Firms Scammed Black Churches Out of Hundreds of Thousands of Dollars, Suit Says
Friday, April 10, 2009
The District government has filed a lawsuit alleging that five companies defrauded at least 30 Washington area congregations of hundreds of thousands of dollars through a computer equipment scam that has spread to at least 20 states.
D.C. Attorney General Peter Nickles, in a 16-page affidavit, alleges that agents for the companies offered the churches free computer kiosks to enhance their outreach. What the churches actually received was inexpensive computer equipment that often did not work. The kiosks, located in church foyers, were to serve as electronic bulletin boards for announcements and community activities and would pay for themselves through paid advertisements.
But the suit alleges that congregations unknowingly signed leases obligating them to pay tens of thousands of dollars for faulty equipment. After the kiosks were installed, Nickles said, church accounts were drained by unauthorized withdrawals and unlawful collection practices.
"They didn't go after rich people," Nickles said. "They went after African American churches who really need the funds to help the poor and the needy, and we are not going to put up with this."
Named in the suit are United Leasing Associates of America of Brookfield, Wis.; Balboa Capital of Irvine, Calif.; Chesapeake Industrial Leasing of Baltimore; Television Broadcasting Online of the District; and the Urban Interfaith Network of Oxon Hill. The suit also names Willie Perkins of the District and Michael J. Morris of Waldorf.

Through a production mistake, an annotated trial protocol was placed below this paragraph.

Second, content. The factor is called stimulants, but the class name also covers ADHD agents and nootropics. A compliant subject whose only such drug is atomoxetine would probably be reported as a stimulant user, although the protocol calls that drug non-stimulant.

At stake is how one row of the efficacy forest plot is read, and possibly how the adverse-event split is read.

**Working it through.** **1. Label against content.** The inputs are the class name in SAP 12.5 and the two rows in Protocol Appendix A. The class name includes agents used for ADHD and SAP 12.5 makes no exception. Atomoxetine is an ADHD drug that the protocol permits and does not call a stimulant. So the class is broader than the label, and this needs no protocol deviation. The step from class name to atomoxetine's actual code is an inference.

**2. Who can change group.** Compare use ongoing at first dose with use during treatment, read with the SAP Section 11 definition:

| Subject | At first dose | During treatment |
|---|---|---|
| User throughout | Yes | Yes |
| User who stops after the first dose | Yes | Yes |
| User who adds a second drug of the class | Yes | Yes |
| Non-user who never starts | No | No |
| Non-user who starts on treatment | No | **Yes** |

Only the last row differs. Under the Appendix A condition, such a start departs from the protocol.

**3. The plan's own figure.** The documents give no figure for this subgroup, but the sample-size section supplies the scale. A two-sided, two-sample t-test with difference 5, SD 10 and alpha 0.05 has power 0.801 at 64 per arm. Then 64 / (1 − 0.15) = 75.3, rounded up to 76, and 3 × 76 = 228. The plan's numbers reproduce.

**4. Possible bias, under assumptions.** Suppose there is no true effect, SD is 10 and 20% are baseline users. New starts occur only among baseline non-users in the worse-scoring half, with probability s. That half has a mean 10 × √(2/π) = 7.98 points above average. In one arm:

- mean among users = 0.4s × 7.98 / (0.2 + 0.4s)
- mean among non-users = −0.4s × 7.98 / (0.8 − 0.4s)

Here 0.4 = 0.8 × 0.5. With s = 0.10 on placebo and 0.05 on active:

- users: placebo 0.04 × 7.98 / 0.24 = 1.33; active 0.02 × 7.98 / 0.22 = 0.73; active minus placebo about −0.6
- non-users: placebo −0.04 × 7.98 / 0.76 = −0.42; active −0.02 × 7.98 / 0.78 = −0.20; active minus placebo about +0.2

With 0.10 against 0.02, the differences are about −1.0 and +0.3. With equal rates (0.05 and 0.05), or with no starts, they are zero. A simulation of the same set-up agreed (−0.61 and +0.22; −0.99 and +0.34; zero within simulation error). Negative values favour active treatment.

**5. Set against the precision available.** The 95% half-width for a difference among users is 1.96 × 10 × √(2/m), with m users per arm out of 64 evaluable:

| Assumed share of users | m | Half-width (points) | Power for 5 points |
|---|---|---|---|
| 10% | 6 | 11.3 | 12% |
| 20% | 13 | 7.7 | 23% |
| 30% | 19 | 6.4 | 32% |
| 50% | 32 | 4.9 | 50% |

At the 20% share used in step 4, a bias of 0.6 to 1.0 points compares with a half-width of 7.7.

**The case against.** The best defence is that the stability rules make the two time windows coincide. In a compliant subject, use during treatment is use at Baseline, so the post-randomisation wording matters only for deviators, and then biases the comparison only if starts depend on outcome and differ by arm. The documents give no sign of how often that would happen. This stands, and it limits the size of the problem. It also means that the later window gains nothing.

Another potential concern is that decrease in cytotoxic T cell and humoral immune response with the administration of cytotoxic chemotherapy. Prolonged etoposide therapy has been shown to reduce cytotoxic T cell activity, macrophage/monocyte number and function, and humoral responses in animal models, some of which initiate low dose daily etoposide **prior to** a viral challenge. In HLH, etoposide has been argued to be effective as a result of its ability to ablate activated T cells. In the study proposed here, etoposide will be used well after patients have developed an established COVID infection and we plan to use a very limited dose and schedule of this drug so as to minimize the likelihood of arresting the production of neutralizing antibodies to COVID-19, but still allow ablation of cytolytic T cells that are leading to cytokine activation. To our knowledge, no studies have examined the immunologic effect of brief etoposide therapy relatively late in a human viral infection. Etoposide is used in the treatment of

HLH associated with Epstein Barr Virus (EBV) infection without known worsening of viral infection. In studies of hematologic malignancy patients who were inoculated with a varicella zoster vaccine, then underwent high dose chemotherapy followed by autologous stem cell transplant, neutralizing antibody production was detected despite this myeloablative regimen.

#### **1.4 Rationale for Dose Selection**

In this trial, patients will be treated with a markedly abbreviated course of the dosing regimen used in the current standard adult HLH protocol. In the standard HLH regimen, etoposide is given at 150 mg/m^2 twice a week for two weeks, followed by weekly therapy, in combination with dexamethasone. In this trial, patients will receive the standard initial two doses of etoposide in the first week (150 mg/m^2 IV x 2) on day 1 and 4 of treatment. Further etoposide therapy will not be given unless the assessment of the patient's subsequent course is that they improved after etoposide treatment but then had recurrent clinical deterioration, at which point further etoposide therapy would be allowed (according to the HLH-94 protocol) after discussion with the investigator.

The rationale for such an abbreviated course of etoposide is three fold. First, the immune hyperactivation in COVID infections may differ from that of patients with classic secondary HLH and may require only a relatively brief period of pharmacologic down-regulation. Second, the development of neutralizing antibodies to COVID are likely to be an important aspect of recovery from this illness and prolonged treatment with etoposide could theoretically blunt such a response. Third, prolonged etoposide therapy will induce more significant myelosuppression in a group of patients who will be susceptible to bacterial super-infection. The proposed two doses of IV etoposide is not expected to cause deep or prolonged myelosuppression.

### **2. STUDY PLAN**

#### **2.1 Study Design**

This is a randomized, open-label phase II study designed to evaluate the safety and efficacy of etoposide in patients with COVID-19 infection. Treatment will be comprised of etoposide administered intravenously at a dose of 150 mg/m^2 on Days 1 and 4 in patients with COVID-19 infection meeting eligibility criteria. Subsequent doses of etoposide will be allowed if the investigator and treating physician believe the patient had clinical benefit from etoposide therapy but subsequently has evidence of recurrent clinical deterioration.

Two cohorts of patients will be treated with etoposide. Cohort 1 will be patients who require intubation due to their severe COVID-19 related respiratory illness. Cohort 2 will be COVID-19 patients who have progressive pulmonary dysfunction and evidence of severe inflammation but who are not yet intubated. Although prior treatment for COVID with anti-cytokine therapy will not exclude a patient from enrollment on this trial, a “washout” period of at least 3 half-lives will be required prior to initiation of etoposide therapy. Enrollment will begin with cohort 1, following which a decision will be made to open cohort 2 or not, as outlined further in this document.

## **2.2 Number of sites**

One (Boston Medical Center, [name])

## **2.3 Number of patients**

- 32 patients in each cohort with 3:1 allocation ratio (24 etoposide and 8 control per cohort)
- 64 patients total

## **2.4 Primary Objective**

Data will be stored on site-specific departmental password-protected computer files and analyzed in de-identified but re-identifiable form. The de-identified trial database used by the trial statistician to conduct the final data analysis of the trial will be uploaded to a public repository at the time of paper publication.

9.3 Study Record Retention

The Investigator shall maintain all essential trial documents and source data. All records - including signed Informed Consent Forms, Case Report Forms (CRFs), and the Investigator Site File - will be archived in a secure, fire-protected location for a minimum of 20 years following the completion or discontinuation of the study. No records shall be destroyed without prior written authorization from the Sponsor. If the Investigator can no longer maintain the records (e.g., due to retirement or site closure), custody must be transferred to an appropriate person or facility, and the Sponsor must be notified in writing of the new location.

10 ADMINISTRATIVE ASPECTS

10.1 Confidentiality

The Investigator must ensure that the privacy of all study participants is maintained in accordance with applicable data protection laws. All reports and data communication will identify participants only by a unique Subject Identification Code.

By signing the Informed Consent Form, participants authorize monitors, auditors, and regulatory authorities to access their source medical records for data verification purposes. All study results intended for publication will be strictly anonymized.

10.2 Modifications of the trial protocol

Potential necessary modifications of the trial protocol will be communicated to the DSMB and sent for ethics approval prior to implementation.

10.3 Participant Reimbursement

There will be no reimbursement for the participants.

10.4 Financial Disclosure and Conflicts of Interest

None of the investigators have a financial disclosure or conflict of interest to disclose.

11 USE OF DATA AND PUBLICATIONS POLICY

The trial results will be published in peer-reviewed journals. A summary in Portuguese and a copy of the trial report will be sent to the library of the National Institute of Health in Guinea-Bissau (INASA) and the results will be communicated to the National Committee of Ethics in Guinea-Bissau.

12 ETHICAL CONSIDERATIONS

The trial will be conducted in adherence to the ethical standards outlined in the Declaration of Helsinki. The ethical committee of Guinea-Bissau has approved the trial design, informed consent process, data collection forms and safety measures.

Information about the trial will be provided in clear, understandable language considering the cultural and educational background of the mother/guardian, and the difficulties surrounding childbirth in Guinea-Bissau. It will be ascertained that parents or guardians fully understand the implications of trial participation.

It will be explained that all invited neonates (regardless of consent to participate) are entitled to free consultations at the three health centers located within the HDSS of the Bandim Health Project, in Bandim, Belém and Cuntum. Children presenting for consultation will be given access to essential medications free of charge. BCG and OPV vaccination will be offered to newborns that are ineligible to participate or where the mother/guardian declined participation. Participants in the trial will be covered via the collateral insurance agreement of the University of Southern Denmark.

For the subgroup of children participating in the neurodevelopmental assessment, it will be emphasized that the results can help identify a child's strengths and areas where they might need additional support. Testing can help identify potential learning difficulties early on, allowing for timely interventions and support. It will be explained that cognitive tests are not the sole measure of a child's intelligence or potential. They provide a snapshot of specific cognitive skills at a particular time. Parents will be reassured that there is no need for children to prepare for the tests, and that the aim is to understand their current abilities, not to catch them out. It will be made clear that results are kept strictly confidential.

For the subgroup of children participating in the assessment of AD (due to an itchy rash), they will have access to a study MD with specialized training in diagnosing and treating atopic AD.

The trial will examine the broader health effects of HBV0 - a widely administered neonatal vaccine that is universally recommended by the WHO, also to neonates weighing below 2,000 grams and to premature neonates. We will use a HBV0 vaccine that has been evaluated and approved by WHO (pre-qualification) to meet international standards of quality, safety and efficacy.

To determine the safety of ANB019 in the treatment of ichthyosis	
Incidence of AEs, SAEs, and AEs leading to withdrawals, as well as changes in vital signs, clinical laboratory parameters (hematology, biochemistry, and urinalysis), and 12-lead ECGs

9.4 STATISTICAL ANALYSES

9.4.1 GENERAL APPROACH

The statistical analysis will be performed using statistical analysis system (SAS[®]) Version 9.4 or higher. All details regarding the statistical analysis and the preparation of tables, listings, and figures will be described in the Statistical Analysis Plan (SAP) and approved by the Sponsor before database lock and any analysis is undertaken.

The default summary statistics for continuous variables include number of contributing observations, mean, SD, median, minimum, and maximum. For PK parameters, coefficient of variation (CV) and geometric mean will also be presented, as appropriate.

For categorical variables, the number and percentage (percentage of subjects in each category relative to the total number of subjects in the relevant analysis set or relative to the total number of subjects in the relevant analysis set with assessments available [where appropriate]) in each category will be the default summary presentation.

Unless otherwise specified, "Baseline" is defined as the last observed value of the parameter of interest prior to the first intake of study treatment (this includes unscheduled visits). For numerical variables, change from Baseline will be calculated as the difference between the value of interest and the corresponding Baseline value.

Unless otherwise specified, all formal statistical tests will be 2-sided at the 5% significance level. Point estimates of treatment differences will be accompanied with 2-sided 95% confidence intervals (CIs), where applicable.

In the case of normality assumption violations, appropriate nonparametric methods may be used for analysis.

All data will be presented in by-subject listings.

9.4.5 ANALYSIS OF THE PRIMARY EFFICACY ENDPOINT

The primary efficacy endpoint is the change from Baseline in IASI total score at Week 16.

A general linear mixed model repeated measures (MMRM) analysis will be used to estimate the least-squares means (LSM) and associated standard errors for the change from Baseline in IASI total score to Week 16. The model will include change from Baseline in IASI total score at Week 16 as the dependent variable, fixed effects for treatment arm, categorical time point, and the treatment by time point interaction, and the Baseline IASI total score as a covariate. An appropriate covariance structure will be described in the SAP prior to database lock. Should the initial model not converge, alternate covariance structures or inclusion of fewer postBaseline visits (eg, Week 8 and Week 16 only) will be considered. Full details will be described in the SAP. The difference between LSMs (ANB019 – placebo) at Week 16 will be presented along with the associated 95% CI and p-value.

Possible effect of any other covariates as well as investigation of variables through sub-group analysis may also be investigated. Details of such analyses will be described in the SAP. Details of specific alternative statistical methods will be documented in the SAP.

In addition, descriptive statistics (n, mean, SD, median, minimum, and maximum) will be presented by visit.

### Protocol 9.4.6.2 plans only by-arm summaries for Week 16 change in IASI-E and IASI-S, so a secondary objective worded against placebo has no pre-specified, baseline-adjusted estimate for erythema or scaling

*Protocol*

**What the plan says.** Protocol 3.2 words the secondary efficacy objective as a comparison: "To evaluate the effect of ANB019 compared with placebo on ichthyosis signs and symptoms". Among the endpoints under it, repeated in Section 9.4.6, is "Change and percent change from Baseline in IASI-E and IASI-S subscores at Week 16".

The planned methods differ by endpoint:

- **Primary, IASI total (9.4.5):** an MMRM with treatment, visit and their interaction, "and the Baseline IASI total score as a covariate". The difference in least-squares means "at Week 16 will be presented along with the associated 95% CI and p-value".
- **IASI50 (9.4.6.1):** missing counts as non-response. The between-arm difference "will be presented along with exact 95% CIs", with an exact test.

Balboa and United Leasing vehemently denied the allegations. The other companies did not respond to telephone inquiries, and Perkins and Morris could not be reached to comment yesterday.
Balboa engages in nationwide leasing transactions. Michelle Chiongson, its in-house counsel, said the company had not been served with the lawsuit. "I will tell you that Balboa does not defraud churches," she said.
United Leasing, according to news reports, filed suits against 39 churches in eight states this year to collect at least $1.4 million on the kiosks. The churches involved said they were told that they would receive revenue from the kiosks through commercial sponsorships but that those did not materialize.
"This lawsuit appears to use the same allegations from a previous lawsuit brought by a handful of churches in Detroit," the company said in a statement. "It is unfortunate the local prosecutors in the District of Columbia decided to file an action without first contacting ULA about its position."
Mount Horeb Baptist Church in Northeast and other churches contend that the kiosks were a nightmare.
Joyce Williams, head of the Mount Horeb trustee board, said she was approached in August 2007 by Perkins and Morris with what sounded like a "win-win" business proposition.
To cover what was described as a service fee, Perkins and Morris gave her a check each month for $15.50, and the church wrote a check to United Leasing. With that banking information, Williams said, the company gained access to church accounts.